The developmental and regenerative dermatology laboratory studies the genetic processes that govern development, homeostasis and regeneration of the skin in the mouse. Our research aims at understanding the genetic and molecular basis of common human regenerative skin diseases such as skin cancer and eczema.
The lab made the pivotal discovery that Yes-associated protein (YAP) functions as a key molecular switch in epidermal stem/progenitor cell proliferation and differentiation (Beverdam et al., JID 2013). Currently investigate the developmental genetic context in which YAP functions to control skin stem/progenitor cells in normal and in disrupted skin biology. We employ genetically manipulated mouse models, human patient skin biopsies, advanced imaging technology including confocal microscopy, whole mouse in vivo imaging, atomic force and intravital microscopy, gene and protein expression analyses and whole genome approaches to address our research questions. Our research will open up exciting new avenues for the development of treatments for human regenerative skin disease.
Dr. Annemiek Beverdam is a mouse developmental geneticist with special interest in skin development and regeneration, and in the genetic basis of human skin disease. She obtained her PhD in the laboratory of Dr Frits Meijlink at the Hubrecht Institute in The Netherlands. Subsequently, she performed a short postdoctoral research project in the lab of Dr Giovanni Levi in Genova, Italy. Then she moved to the IMB in Brisbane, where she was postdoc in Professor Peter Koopman's laboratory. She initiated her current research interest into the role of YAP in epidermal regeneration as a Senior Postdoc in Professor Brian Key's laboratory at UQ. Her primary research focus at UNSW Sydney is the genetic context in which Yes-associated protein (YAP) functions to control normal skin regeneration, and how these processes are perturbed in skin cancer and eczema. Her research is funded by the NHMRC, and is part of a larger, long-term and ambitious goal to develop therapeutic approaches to treat human regenerative skin disease.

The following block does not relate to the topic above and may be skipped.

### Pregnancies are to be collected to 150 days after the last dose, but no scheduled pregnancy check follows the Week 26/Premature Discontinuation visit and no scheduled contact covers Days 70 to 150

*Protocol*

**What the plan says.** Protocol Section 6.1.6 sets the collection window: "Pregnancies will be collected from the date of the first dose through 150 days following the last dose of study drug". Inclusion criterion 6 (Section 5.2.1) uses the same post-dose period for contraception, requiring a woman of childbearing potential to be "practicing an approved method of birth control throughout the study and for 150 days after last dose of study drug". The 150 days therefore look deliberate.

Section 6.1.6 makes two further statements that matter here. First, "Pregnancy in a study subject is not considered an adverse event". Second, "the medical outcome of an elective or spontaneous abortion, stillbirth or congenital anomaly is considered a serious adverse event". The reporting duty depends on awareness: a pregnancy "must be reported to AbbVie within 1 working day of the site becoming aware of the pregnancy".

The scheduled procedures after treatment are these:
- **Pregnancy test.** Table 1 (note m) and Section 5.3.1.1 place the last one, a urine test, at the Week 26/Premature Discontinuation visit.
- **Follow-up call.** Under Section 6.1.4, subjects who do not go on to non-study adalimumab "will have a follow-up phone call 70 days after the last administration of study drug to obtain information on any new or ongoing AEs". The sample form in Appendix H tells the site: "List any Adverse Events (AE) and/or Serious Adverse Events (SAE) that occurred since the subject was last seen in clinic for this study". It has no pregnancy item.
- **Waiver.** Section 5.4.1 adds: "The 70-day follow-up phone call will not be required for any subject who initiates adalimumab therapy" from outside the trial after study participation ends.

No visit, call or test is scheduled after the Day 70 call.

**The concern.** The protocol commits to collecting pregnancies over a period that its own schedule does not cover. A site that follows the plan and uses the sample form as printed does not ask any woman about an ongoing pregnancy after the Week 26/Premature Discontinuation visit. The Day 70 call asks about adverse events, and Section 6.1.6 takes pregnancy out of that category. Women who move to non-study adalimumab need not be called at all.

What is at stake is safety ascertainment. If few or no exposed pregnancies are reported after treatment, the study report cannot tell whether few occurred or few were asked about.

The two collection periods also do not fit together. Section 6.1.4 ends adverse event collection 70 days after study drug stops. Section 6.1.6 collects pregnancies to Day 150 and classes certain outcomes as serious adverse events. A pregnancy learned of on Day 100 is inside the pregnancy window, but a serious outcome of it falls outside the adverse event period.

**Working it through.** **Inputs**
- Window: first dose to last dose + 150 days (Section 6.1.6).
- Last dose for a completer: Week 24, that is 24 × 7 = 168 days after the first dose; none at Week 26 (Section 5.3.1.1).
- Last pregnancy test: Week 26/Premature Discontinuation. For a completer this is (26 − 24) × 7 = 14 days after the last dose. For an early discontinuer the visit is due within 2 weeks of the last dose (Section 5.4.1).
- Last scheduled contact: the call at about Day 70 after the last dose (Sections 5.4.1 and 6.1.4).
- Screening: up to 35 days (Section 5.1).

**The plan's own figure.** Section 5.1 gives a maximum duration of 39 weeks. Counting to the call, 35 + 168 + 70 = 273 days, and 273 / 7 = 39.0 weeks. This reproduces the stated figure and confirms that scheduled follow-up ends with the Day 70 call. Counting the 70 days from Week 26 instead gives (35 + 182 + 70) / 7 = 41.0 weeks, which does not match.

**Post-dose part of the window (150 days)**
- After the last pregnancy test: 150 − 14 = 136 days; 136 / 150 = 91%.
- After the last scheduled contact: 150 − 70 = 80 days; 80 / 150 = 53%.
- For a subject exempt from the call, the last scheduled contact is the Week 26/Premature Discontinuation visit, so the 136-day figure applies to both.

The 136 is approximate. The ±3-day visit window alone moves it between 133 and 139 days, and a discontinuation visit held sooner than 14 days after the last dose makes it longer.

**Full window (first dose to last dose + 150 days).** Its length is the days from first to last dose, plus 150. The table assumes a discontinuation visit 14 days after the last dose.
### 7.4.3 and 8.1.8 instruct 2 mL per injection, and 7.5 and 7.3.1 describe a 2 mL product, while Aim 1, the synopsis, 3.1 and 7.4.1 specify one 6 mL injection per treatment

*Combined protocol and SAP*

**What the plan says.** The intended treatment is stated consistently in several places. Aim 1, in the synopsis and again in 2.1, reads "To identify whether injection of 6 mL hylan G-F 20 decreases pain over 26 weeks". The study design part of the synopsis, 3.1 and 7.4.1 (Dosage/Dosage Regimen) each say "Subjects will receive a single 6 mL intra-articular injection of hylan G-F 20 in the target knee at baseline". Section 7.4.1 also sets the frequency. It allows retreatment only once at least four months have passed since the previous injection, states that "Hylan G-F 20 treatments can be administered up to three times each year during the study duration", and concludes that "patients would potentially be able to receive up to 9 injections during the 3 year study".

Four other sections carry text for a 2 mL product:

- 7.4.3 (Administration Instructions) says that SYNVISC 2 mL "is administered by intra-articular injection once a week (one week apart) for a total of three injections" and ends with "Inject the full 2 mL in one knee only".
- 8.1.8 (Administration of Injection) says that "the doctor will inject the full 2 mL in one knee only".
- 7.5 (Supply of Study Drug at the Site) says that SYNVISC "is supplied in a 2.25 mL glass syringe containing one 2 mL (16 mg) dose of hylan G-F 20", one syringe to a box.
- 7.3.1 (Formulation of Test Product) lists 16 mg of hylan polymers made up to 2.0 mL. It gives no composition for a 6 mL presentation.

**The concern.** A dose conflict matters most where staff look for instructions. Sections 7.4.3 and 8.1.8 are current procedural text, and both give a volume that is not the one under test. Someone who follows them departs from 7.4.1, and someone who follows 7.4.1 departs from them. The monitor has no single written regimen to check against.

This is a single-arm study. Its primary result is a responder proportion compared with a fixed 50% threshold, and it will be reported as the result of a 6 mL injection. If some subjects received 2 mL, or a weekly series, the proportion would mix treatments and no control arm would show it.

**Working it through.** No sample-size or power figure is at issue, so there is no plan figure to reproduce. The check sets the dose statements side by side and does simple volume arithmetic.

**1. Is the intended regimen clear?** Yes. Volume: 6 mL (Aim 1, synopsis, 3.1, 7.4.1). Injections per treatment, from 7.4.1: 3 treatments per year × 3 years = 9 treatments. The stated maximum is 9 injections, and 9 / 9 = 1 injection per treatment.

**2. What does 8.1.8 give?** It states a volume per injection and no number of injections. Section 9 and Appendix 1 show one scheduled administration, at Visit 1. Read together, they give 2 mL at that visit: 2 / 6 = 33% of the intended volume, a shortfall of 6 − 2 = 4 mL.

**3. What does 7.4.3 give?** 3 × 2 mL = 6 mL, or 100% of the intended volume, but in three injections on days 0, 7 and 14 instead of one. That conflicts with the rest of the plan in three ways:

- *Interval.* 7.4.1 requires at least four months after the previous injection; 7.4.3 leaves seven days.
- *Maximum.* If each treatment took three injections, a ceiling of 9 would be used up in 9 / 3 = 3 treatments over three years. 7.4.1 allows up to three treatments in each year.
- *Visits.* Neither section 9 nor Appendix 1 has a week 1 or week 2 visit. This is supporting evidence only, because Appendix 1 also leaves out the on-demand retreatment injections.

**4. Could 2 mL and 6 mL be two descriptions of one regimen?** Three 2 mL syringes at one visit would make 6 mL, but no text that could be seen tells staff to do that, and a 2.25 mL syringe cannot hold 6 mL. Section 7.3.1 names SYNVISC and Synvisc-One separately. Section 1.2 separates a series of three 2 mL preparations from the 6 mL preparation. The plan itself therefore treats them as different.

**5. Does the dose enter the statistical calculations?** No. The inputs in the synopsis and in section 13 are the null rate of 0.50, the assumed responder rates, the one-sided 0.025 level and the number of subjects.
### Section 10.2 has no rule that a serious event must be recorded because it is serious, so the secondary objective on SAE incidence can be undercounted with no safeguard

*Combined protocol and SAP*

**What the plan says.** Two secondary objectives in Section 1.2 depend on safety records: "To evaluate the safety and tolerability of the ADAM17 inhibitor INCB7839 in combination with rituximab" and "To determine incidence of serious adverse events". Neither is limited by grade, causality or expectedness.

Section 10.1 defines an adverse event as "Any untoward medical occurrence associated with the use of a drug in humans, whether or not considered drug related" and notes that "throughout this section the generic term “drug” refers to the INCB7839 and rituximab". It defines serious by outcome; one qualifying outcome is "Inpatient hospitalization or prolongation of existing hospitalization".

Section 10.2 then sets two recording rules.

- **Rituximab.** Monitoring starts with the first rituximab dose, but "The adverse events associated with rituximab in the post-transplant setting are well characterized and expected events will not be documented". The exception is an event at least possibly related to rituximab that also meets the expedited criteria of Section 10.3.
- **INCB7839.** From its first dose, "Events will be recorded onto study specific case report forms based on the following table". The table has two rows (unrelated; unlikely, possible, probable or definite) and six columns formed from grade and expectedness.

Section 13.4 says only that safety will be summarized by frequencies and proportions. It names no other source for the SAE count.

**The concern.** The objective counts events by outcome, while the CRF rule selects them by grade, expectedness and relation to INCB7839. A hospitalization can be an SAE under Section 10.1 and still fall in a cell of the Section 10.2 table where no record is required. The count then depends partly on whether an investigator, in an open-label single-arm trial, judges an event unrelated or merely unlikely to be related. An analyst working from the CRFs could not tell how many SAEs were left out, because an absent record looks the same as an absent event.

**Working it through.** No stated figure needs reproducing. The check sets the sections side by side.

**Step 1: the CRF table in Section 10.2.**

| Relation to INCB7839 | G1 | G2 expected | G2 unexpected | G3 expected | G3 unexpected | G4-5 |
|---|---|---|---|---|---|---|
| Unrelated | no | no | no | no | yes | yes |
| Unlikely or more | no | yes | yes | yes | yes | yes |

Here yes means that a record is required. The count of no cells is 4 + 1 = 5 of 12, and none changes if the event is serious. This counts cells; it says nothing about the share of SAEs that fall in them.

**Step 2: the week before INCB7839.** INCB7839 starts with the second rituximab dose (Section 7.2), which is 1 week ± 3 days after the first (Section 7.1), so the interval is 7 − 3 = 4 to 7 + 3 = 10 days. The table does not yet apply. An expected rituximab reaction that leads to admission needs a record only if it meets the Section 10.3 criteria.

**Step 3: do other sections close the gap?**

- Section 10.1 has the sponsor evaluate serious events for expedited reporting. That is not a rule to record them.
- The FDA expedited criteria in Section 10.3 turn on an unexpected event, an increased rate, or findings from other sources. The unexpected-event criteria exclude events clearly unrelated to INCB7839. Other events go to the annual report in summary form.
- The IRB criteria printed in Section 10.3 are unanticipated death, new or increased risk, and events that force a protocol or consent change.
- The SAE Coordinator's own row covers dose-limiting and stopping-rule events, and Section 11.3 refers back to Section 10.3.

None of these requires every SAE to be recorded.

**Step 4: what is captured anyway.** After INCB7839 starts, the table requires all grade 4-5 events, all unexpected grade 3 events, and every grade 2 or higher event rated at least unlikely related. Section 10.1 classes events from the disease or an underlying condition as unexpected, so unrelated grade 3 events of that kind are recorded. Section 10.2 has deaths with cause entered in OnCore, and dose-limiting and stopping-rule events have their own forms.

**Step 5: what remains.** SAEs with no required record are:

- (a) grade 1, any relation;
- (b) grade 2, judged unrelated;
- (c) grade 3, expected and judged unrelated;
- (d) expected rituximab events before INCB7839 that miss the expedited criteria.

Enthusiastic, bright and hard-working undergraduate and postgraduate students and postdocs who are interested in research projects that concern the developmental and regenerative biology of the skin, should contact Dr. Annemiek Beverdam for further information. (A.Beverdam@unsw.edu.au)
ANAT2341/embryology – course co-convener
ANAT3212/microscopy – course co-convener (with Dr. Renee Whan)
BGDA/BGDB embryology and histology
NHMRC Project grant: 'Regulation of skin inflammation by mechanosensor YAP'. $604,109
NHMRC 'New Investigator' Project Grant: 'YAP and the Wnt pathway in skin biology'. $383,447
MREII equipment grant, Beverdam et al. 'Essential high-end equipment to enable non-routine histological procedures for morphology and protein and RNA expression analyses in mouse, rat and human tissue sections in vivo'. $93,527
MREII equipment grant: Whan et al., Zeiss Light sheet microscope. $575,000